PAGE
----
By Monica Wood

Houghton Mifflin Harcourt, 2016

323 pages, $25

American humorist Mark Twain (1835-1910) once said: “Age is an issue of mind over matter. If you don’t mind, it doesn’t matter.”

Ona Vitkus, 104, has that nicely figured out, and she is just the person to teach Quinn Porter some valuable lessons about love, grief and friendship.


The One-In-A-Million Boy is best-selling Portland author Monica Wood’s latest novel — a poignant and tender story about a man grieving over the death of his young son, and the old woman who showed him a way out of his despair.

The unnamed boy, Quinn’s son, is an 11-year-old Boy Scout trying to earn a merit badge by doing chores for elderly Ona. He is precocious, wicked smart, polite and eager. She is sharp and funny and sees innocence and goodness in the boy. When the boy dies suddenly of an unexpected heart ailment, Quinn feels obligated by guilt to fulfill his son’s merit badge requirements. He goes to Ona’s house every Saturday, just as his son did, doing the boy’s chores.

Quinn is a busy musician who never had time for his wife or his son, paying a heavy price with divorce and estrangement from the boy he never really knew. He realizes he loved his son, but sadly, “not until after he was gone.”

In just seven weeks, Ona had come to understand and love the little boy and now she must share that love and those feelings with the father, teaching Quinn about his son. The boy wanted Ona to win a Guinness World Record as the oldest living licensed driver, inspiring her to start driving again. Now the father must encourage her to finish the boy’s dream.

And an old forgotten song saves them both.



By Dean Bennett

Islandport Press, 2015

296 pages, $16.95

Maine outdoorsman, educator and environmentalist Dean Bennett is well-known for his lucid writing and strong positions on environmental ethics and wilderness conservation. He is also an avid deer hunter.

Bennett has written 10 books on these subjects, including “The Wilderness From Chamberlain Farm” (2001), a remarkable history of the Allagash viewed from an abandoned 19th-century farm. With “Ghost Buck,” Bennett’s writing takes a more personal direction, a family memoir of six generations at Camp Sheepskin in western Maine (near Bryant Pond and Greenwood City).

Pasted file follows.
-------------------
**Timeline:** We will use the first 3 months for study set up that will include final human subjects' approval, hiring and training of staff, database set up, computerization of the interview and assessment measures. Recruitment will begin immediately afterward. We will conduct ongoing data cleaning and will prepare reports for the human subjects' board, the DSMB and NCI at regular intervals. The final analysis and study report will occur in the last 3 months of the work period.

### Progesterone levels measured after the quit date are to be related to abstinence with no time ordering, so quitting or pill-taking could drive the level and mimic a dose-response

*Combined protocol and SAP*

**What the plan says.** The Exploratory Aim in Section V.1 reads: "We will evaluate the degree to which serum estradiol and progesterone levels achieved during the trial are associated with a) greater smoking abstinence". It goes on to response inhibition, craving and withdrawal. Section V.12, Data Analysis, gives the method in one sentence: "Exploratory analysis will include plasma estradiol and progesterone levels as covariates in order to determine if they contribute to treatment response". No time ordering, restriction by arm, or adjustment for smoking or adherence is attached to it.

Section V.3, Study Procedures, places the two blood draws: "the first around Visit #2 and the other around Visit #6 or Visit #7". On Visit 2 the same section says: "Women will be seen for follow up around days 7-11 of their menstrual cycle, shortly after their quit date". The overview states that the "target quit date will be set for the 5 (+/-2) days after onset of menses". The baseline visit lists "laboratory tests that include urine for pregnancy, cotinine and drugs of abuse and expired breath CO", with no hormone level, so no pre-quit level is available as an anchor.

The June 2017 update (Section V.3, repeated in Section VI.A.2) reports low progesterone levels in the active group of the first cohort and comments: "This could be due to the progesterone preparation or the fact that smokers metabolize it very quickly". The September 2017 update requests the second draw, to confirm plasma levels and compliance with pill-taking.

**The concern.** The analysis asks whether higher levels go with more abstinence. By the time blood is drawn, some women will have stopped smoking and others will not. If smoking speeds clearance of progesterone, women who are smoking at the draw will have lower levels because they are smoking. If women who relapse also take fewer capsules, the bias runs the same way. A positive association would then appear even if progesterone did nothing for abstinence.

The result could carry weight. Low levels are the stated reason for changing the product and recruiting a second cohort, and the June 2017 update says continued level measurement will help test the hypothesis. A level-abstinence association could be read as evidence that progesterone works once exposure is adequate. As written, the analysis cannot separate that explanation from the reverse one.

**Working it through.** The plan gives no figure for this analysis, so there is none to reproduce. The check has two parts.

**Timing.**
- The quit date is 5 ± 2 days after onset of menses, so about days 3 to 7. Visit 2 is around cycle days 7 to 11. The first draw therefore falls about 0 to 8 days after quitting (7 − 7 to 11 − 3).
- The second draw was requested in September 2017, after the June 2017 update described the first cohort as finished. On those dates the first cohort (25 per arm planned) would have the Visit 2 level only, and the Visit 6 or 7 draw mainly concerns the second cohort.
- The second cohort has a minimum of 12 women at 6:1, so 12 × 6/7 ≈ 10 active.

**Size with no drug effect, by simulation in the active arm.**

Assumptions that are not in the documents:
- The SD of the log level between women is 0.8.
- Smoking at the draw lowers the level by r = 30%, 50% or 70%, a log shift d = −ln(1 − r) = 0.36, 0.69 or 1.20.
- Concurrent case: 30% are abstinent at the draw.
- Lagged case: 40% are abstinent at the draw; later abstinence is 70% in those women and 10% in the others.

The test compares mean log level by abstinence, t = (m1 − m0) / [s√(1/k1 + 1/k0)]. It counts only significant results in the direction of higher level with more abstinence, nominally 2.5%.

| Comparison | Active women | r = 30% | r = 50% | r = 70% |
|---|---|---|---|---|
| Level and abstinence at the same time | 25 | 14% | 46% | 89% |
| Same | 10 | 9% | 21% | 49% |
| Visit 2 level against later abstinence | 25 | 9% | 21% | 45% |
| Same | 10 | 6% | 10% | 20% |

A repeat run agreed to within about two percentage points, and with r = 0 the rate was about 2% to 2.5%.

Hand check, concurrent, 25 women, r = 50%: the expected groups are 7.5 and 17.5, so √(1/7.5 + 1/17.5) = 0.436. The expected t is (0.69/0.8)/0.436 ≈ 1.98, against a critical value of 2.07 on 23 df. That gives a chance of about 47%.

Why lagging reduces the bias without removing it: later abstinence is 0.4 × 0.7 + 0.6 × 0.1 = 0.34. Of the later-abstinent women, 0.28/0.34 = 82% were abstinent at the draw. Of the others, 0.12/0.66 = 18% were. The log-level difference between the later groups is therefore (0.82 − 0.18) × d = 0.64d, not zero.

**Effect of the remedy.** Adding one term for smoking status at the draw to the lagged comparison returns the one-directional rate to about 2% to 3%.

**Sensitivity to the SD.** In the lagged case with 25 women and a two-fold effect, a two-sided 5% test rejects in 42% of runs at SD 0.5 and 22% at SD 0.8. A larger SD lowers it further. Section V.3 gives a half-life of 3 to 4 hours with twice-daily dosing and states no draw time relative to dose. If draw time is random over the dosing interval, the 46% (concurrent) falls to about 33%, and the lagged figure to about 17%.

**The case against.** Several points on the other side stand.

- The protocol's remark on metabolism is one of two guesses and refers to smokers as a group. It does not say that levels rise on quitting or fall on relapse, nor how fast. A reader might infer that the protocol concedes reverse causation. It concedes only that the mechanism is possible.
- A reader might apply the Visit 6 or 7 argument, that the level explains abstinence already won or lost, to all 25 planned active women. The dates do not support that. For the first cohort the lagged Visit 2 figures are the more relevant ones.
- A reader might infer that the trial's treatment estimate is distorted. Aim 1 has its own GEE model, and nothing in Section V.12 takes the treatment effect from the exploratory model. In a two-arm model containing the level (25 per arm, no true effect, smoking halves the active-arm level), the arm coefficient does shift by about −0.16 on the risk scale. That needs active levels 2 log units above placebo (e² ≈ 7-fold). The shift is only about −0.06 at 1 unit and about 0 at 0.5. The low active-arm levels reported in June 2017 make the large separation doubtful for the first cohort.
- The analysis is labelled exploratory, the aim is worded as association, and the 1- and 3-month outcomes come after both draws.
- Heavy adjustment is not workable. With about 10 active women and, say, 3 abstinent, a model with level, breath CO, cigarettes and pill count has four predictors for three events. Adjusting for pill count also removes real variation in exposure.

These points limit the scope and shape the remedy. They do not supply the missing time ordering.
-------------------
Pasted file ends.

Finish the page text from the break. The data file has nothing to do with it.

Bennett was born and raised in Greenwood and now lives in Hallowell. His first trip to Camp Sheepskin was when he was 3 years old, 78 years ago. This collection of 27 stories tells of his family’s multi-generational heritage of hunting, as well as the many cultural changes imposed by politics, tourists, poachers and automobiles over the years.


This is a family chronicle of wilderness hunting that vividly and respectfully describes “the simple pleasure of connecting with yourself, with others and with a certain place in nature, and with one of its creatures of grace and beauty — the white-tailed deer, an animal interwoven into the fabric of our culture, particularly so for those in rural areas who have a long line of ancestral connection.”

Bennett tells of learning to hunt with his grandfather, father and uncles, tracking deer and sitting patiently for hours waiting for the right shot. Deer hunting was not just a sport, it was a necessity as the family needed the meat.

Other stories tell of Maine’s gradual attraction as a sportsman’s paradise, how poaching created the warden service and about nature’s wildlife predators. Learn about the frog-selling business, who the unfragrant “Widow Jones” really was and why good hearing is just as important as good eyesight.

Bill Bushnell lives and writes in Harpswell.

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